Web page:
One of the things that I am trying to figure out in my relationship with Johnny is how to compromise: when should I compromise and when should I stick to my own inclinations. When I take up with Johnny it has been many years since I have been in a committed relationship (and my last serious relationship ended because we could not create a compromise in how/where to live). I don’t know how people learn the skills they need in relationships: compromise was not big in my family of origin, which was authoritarian in nature. Previous rounds of couples therapy with prior partners had not taught me either. Johnny could be both easygoing and flexible and utterly uncompromising. Perhaps that is true of me, too — after all, we were twelve years apart (plus four days) and shared a sun sign and a Chinese zodiac animal.

After Johnny’s successful blues gig at the Point Reyes Station House, the next thing on his plate was a Carnival gig featuring the music of The Band just six days later. He would cram in a movie, another memorial gathering, and three rehearsals before the gig. He wanted me to go to the movie and the memorial gathering, which I did.

Just two days after our luxurious dinner at the Station House, Johnny asks me if I will make soup for sixty people for his next gig. He remembers that I made two pots of soup in December for a caroling party at my house. Unlike Johnny, I know the difference between feeding a dozen people and feeding sixty. I start to demur and he says, “You can just make one pot of soup.”

Johnny will reimburse me for the soup costs. And, because he has a cushion from his brother’s insurance money, he offers to front me some money for an airline ticket to France (I have been singing extra shifts at BART for months to save the air fare, but the prices keep rising). I have saved $1000 and fares are now running about $1600.

I think I have two days off for the weekend — I have no Farmers’ Market shift — and I have been imagining reading, writing, resting, lounging around and only rousing myself to go to Johnny’s gig on Sunday afternoon. But Johnny is helping me out with airfare, so I will cook: Sunday morning finds me stirring up two pots of the simplest soup I make, a Mexican corn soup concocted of frozen corn, fresh lime juice, cilantro and jarred salsa. I have to chop the cilantro and squeeze the limes, but the rest of the preparation is dump and stir and heat. Then I puree half of the mixture in a blender and I am done: I have made soup for thirty, rather than sixty.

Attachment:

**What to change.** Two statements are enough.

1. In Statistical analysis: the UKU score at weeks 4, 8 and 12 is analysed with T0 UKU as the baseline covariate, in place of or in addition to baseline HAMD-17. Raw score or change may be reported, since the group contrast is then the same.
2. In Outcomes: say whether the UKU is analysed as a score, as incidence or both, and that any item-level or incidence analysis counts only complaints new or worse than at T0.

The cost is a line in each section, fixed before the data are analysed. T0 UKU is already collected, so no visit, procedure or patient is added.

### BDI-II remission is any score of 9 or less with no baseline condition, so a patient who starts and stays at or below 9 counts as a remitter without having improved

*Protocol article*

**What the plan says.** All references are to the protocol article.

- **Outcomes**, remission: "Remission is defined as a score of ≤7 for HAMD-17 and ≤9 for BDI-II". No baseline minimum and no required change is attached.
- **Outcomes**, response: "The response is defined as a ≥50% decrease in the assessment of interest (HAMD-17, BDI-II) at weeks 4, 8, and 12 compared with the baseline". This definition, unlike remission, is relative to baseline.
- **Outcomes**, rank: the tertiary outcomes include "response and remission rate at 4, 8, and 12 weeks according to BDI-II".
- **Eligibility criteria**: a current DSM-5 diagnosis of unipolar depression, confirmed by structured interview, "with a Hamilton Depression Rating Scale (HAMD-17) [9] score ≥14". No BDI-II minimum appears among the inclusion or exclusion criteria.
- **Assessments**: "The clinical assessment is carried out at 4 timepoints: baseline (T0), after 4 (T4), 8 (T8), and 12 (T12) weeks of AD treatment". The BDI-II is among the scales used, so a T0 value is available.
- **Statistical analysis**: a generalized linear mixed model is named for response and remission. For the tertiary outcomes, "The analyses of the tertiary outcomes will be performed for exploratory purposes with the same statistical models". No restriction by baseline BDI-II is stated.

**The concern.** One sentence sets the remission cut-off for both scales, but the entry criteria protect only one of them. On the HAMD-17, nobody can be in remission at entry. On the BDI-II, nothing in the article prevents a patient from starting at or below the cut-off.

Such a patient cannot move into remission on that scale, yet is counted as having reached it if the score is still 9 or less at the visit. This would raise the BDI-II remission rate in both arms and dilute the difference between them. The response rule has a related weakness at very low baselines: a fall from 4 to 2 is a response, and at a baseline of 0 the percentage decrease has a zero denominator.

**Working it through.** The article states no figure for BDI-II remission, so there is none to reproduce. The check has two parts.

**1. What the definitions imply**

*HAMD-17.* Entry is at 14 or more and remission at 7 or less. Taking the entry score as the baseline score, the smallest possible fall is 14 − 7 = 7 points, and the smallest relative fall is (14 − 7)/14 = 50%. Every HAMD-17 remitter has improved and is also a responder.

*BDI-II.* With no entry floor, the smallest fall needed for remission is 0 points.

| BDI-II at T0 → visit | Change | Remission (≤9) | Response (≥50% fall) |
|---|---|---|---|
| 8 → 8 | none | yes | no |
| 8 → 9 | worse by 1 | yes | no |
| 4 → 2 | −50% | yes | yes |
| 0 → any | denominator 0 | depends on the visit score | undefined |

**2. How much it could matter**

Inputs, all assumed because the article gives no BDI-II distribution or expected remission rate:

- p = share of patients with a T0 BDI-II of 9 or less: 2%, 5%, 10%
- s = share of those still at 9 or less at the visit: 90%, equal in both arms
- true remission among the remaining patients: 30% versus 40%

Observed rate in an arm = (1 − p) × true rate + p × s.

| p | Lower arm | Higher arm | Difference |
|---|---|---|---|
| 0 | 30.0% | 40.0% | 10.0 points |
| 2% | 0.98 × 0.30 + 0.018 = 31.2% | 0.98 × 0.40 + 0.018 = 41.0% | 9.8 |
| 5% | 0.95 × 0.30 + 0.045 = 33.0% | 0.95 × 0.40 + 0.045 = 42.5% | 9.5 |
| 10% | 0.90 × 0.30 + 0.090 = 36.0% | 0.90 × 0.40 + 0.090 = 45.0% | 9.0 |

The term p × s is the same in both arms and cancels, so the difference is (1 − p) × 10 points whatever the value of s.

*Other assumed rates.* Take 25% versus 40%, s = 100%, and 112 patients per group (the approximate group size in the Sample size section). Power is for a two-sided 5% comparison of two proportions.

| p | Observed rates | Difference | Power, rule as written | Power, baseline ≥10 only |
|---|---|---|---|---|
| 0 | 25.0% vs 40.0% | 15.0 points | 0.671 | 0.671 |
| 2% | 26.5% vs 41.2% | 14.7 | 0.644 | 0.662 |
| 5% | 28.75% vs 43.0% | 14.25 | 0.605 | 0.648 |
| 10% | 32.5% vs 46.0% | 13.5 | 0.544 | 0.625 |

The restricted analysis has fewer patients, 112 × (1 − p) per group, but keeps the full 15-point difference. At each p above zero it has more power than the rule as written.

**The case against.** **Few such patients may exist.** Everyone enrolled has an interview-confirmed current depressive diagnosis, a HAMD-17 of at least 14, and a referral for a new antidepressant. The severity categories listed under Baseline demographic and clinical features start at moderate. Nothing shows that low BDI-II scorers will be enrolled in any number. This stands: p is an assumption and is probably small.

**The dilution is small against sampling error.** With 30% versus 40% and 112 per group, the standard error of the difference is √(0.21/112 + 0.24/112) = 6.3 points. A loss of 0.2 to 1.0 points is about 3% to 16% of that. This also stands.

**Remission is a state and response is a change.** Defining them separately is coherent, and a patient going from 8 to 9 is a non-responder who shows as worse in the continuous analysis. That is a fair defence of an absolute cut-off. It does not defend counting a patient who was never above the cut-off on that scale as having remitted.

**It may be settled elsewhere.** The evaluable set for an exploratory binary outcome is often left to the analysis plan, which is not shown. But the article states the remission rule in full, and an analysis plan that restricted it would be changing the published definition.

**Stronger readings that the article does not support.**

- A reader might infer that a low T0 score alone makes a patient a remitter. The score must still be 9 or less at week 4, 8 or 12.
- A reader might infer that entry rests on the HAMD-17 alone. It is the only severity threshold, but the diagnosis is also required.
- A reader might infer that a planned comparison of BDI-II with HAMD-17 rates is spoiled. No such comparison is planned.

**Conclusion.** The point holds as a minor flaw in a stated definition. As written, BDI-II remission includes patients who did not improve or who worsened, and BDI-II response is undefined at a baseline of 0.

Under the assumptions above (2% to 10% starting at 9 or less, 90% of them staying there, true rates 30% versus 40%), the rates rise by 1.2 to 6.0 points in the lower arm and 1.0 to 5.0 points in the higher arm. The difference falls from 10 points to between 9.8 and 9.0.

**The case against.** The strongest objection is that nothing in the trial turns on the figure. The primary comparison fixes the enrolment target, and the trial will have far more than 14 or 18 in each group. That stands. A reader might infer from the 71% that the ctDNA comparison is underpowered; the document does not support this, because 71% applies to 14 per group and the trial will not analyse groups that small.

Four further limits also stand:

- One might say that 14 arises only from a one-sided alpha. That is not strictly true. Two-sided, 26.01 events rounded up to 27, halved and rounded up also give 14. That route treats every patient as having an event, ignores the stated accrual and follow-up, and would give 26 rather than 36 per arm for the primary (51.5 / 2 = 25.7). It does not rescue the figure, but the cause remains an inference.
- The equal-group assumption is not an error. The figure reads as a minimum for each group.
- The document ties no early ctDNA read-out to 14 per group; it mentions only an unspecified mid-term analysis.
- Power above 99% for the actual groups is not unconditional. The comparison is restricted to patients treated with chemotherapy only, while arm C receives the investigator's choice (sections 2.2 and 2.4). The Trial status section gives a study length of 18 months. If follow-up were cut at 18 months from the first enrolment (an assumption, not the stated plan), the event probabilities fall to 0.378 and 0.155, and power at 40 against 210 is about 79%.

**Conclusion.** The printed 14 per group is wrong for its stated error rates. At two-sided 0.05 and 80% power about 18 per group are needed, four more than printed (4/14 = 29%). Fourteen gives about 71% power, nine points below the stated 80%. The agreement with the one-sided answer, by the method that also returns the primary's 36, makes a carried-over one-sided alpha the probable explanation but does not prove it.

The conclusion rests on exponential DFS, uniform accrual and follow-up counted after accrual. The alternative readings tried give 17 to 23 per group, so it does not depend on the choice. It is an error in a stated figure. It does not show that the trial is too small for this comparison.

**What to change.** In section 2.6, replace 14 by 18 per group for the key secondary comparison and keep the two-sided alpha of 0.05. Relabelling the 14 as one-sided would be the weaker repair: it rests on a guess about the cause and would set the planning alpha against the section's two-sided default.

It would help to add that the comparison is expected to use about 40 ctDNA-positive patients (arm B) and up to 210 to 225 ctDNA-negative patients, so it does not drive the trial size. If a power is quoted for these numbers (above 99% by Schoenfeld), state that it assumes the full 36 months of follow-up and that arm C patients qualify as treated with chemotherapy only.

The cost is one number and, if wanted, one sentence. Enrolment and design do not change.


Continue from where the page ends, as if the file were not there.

I am supposed to buy disposable bowls for the soup, but I am so used to avoiding the disposable aisle I forget to get them, although we have discussed it twice. I kick the bowl task back to Johnny. I do, however, buy baguettes to slice to go with the soup.

I arrive at Avonova in Oakland, a concert space built into a private home. I arrive before the show starts and Jimmy, the club owner, shows me the mezzanine kitchen overlooking the seats and stage. I admire some handleless conical measuring cups — I have never seen anything like them. Jimmy tells me they belonged to his grandmother.

The seats fill up as the crowd comes in. The band takes the stage. Johnny straps on his red Telecaster. The bass player and the keyboard player sing harmony to Johnny’s lead. They play “The Weight” and “ Up on Cripple Creek,” but also the rarely-sung parable “Daniel and the Sacred Harp.” The volume is a problem for me: the venue offers foam ear plugs, which I use, but they do not reduce the volume enough for me. I go up to the kitchen before intermission to reheat soup and slice baguettes. People line up and I ladle soup into bowls for them.